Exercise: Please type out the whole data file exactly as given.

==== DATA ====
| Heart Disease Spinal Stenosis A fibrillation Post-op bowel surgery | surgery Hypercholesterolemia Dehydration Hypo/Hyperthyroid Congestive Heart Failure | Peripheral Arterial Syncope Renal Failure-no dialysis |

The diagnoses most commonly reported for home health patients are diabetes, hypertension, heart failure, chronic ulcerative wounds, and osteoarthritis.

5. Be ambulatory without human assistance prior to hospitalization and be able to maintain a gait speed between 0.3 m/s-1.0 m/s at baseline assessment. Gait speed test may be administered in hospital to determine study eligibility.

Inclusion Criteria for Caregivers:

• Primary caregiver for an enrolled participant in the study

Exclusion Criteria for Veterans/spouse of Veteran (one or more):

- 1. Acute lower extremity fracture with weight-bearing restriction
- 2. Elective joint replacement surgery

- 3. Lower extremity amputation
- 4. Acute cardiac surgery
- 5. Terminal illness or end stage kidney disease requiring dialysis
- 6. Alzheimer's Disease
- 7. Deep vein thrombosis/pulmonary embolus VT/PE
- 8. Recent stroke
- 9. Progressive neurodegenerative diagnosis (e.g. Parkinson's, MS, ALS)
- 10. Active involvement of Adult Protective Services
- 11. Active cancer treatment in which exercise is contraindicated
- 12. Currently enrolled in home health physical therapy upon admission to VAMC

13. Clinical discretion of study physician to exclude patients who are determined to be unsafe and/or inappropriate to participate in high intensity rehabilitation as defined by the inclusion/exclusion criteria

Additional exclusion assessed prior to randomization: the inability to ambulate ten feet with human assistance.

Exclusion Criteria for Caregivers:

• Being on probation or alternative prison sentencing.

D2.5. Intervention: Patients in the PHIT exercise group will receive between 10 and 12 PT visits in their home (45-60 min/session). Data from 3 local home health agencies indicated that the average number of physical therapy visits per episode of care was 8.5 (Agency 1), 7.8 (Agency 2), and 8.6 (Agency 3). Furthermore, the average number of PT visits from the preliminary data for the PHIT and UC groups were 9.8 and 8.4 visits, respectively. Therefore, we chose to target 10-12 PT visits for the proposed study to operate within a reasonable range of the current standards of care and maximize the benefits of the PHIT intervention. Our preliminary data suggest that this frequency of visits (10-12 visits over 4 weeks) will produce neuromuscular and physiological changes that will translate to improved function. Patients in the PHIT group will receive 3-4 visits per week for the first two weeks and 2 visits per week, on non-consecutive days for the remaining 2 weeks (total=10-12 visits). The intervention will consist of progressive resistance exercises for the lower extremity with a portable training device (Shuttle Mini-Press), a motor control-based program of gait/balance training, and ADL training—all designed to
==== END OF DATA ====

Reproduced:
| Heart Disease Spinal Stenosis A fibrillation Post-op bowel surgery | surgery Hypercholesterolemia Dehydration Hypo/Hyperthyroid Congestive Heart Failure | Peripheral Arterial Syncope Renal Failure-no dialysis |

The diagnoses most commonly reported for home health patients are diabetes, hypertension, heart failure, chronic ulcerative wounds, and osteoarthritis.

5. Be ambulatory without human assistance prior to hospitalization and be able to maintain a gait speed between 0.3 m/s-1.0 m/s at baseline assessment. Gait speed test may be administered in hospital to determine study eligibility.

Inclusion Criteria for Caregivers:

• Primary caregiver for an enrolled participant in the study

Exclusion Criteria for Veterans/spouse of Veteran (one or more):

- 1. Acute lower extremity fracture with weight-bearing restriction
- 2. Elective joint replacement surgery

- 3. Lower extremity amputation
- 4. Acute cardiac surgery
- 5. Terminal illness or end stage kidney disease requiring dialysis
- 6. Alzheimer's Disease
- 7. Deep vein thrombosis/pulmonary embolus VT/PE
- 8. Recent stroke
- 9. Progressive neurodegenerative diagnosis (e.g. Parkinson's, MS, ALS)
- 10. Active involvement of Adult Protective Services
- 11. Active cancer treatment in which exercise is contraindicated
- 12. Currently enrolled in home health physical therapy upon admission to VAMC

13. Clinical discretion of study physician to exclude patients who are determined to be unsafe and/or inappropriate to participate in high intensity rehabilitation as defined by the inclusion/exclusion criteria

Additional exclusion assessed prior to randomization: the inability to ambulate ten feet with human assistance.

Exclusion Criteria for Caregivers:

• Being on probation or alternative prison sentencing.

D2.5. Intervention: Patients in the PHIT exercise group will receive between 10 and 12 PT visits in their home (45-60 min/session). Data from 3 local home health agencies indicated that the average number of physical therapy visits per episode of care was 8.5 (Agency 1), 7.8 (Agency 2), and 8.6 (Agency 3). Furthermore, the average number of PT visits from the preliminary data for the PHIT and UC groups were 9.8 and 8.4 visits, respectively. Therefore, we chose to target 10-12 PT visits for the proposed study to operate within a reasonable range of the current standards of care and maximize the benefits of the PHIT intervention. Our preliminary data suggest that this frequency of visits (10-12 visits over 4 weeks) will produce neuromuscular and physiological changes that will translate to improved function. Patients in the PHIT group will receive 3-4 visits per week for the first two weeks and 2 visits per week, on non-consecutive days for the remaining 2 weeks (total=10-12 visits). The intervention will consist of progressive resistance exercises for the lower extremity with a portable training device (Shuttle Mini-Press), a motor control-based program of gait/balance training, and ADL training—all designed to